If we learned anything about the pandemic, besides the seriousness of it, there was no toilet paper. Aisle after aisle, there were empty shelves in the grocery store. One day I stopped to buy potatoes, and there were none. Our supply chain here in the US, and most likely around the world, was compromised, especially during the first three months of the lockdown. Hopefully it was a wakeup call for people. Call it a dry run for what is coming down the pike.
Just because you don’t know how to grow potatoes or garlic doesn’t necessarily make you vulnerable . . . or does it? How does our convenient lifestyle make us vulnerable? Everything we count on for survival, consisting of our heat, water, electricity, and food, not to mention transportation, are provided by some other entity. We may not look at them as survival . . . just convenience. Utility companies in our cities provide heat, electricity, and water. Food comes from Big Box grocery stores. Without any of them, we are not going to survive very long. As we saw with the pandemic, things can go wrong.
Most of us don’t know much about growing food, let alone getting heat, water, and electricity when those supplies are gone. That is a vulnerable situation to be in if you ask me. Think you will just fire up the generator. Think again. And, when was the last time you discussed peak oil and resource depletion at the dinner table?
Peak oil is the half way point of oil reserves. The US reached peak oil in the 70s but about the late 90s early 2000s, hydraulic fracking was invented, which allowed oil that was unreachable before to be extracted. It made it possible to drill horizontally. Hence, the Bakken oil play in North Dakota became an oil rich area. It may still have oil to extract but it is important to remember that we can’t afford to burn whatever oil is left, too, and we have more people than at the start of oil so we will deplete it faster. Most of the oil extracted today is from deep wells or from tar sands oil in Alberta, Canada. It is costly to extract.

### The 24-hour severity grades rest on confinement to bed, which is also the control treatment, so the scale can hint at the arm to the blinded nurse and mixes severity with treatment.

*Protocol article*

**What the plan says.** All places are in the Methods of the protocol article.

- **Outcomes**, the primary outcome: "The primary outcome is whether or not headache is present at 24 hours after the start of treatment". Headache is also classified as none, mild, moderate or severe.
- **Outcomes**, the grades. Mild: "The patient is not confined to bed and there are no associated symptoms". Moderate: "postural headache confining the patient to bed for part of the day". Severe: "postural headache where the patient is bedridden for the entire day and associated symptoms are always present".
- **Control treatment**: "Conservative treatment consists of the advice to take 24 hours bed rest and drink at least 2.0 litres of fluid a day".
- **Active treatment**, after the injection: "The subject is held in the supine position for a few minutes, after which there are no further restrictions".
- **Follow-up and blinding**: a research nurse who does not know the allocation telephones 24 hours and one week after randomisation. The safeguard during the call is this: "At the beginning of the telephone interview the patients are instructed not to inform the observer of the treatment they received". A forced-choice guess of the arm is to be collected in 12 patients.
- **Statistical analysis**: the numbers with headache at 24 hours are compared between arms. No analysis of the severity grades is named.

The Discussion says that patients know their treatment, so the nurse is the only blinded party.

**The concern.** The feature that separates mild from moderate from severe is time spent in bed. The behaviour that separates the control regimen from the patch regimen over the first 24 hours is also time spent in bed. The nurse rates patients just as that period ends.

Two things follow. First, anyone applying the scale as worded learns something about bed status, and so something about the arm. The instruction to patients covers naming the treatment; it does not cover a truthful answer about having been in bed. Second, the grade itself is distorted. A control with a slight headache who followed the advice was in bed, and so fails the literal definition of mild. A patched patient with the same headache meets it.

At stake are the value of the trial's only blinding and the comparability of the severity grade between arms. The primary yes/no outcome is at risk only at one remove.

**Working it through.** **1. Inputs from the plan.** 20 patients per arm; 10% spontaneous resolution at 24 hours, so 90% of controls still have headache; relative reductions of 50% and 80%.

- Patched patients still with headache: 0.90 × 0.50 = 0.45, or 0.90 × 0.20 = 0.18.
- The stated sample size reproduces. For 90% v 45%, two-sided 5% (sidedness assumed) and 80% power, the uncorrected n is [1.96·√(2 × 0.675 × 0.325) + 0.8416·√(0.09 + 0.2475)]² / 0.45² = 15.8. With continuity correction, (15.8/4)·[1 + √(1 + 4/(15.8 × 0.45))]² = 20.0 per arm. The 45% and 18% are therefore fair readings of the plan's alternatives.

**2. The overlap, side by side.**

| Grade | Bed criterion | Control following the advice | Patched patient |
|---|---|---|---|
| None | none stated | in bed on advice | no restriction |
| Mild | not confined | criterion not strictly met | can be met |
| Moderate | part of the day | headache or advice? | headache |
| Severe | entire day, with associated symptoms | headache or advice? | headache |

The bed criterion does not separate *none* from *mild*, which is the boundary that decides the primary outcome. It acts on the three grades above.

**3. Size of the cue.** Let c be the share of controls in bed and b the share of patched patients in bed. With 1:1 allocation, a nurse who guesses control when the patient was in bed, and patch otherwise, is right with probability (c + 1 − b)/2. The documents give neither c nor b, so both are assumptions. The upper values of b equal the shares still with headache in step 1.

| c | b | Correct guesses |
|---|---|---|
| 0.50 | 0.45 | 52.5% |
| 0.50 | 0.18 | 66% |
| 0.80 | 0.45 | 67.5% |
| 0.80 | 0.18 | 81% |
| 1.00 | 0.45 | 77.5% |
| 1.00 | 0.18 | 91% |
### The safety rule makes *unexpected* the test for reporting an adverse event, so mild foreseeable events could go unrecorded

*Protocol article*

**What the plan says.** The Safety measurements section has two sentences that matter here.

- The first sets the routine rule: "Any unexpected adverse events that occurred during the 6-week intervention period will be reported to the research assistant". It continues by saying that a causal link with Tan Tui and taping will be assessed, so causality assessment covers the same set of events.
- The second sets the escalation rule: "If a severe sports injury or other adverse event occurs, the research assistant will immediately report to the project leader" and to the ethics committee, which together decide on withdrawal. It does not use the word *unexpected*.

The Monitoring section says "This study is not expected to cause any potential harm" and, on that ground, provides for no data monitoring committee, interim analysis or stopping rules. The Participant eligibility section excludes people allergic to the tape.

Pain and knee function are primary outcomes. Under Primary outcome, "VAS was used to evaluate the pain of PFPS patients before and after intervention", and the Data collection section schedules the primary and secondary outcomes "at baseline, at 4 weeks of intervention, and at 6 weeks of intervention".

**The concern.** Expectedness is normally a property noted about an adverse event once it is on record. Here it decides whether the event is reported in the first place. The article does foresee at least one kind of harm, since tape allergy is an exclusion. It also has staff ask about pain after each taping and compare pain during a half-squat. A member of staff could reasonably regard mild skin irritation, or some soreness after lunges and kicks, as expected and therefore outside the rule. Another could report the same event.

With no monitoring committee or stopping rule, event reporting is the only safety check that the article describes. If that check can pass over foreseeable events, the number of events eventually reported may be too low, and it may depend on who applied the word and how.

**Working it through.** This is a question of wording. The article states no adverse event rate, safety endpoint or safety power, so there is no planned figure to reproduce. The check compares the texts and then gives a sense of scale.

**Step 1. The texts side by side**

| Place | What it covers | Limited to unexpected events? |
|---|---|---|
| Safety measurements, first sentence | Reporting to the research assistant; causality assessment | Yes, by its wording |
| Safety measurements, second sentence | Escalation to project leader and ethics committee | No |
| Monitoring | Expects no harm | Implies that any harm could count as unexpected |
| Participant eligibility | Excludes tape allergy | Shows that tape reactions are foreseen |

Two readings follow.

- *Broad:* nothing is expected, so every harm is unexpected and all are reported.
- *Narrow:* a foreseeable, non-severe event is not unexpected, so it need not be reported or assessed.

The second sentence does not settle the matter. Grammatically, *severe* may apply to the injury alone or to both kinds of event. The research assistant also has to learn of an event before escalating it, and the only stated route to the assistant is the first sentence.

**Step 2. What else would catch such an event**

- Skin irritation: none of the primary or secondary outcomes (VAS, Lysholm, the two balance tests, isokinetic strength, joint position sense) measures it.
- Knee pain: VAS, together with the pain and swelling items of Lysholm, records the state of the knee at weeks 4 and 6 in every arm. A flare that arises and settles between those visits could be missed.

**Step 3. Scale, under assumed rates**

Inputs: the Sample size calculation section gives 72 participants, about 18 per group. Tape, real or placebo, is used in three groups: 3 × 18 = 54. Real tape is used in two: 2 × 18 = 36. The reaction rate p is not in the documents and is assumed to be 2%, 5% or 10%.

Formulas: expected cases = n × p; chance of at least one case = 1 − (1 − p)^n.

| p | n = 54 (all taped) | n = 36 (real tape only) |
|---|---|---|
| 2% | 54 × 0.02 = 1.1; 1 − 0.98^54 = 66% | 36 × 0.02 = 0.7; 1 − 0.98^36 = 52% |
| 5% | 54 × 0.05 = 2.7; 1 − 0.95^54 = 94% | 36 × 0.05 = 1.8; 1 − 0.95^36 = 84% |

It would be crucial to have some plan in place.
Here are a few ideas that you may consider. Growing food would be a great place to start. Many cities and towns have garden plots to rent if you don’t have space where you live. This is the time to learn how to grow those potatoes and garlic, as well as how to can. Find out what crops are good to get you through the winter and preserve well.
Perhaps it is not easy to make a move where you have control over your heat and water but installing a mini split heater or a heat pump, as they are also called, and some solar panels would be a start to ensure there is heat in at least one main room in your house. A wood stove would be something to also consider.
The water issue may be a little more of a challenge. Knowing where rivers, streams, lakes, etc. are and how to purify the water is essential. Picking up a few gallons at the local grocery store may not be an option.
We haven’t hit the brick wall with resource depletion or the end of oil yet but things are starting to happen. For instance, by 2048, most ocean fish will be gone. It is good to be well informed.
Get a plan. Don’t be vulnerable.